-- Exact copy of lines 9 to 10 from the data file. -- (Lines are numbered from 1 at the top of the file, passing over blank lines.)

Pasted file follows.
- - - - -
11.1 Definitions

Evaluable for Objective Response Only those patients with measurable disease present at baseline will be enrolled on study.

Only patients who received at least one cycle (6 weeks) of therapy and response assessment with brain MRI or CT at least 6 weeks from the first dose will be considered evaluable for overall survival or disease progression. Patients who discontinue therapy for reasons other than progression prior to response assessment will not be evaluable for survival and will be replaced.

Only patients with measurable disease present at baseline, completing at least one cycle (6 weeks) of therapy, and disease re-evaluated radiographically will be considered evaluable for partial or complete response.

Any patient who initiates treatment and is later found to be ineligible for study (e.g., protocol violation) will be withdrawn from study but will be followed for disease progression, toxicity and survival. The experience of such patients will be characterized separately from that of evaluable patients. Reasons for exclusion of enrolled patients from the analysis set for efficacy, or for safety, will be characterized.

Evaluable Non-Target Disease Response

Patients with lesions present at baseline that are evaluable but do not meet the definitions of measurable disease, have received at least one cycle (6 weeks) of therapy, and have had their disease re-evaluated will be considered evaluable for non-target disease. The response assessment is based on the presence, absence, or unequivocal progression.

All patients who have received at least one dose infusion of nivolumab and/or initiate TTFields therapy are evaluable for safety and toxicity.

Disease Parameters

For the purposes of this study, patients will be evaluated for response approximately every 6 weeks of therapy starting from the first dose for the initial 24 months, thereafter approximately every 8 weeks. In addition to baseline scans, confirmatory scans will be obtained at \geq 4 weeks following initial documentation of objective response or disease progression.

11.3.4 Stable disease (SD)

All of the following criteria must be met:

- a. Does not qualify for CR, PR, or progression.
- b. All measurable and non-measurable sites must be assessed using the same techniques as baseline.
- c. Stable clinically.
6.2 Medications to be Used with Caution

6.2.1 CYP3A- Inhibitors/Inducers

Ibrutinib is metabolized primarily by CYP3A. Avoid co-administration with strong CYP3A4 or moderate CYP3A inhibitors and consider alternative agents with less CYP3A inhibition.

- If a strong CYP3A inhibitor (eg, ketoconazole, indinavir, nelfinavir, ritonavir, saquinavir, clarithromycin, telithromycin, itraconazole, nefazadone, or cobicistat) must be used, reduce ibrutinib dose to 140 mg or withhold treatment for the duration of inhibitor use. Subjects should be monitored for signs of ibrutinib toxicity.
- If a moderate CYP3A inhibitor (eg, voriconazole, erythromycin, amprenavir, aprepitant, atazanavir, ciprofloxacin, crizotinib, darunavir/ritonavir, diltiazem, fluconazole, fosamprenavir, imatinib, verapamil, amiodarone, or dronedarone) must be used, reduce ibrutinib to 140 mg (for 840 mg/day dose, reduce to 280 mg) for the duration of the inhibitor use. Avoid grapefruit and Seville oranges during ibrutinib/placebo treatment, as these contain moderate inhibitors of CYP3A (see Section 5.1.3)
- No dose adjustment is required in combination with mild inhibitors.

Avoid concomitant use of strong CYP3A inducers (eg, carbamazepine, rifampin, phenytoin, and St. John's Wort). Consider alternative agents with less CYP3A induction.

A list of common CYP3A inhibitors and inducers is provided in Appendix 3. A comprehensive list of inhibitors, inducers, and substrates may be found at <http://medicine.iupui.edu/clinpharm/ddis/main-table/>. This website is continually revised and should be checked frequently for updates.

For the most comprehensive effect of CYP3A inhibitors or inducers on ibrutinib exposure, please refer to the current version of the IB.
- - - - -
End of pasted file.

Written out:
Disease Parameters

For the purposes of this study, patients will be evaluated for response approximately every 6 weeks of therapy starting from the first dose for the initial 24 months, thereafter approximately every 8 weeks. In addition to baseline scans, confirmatory scans will be obtained at \geq 4 weeks following initial documentation of objective response or disease progression.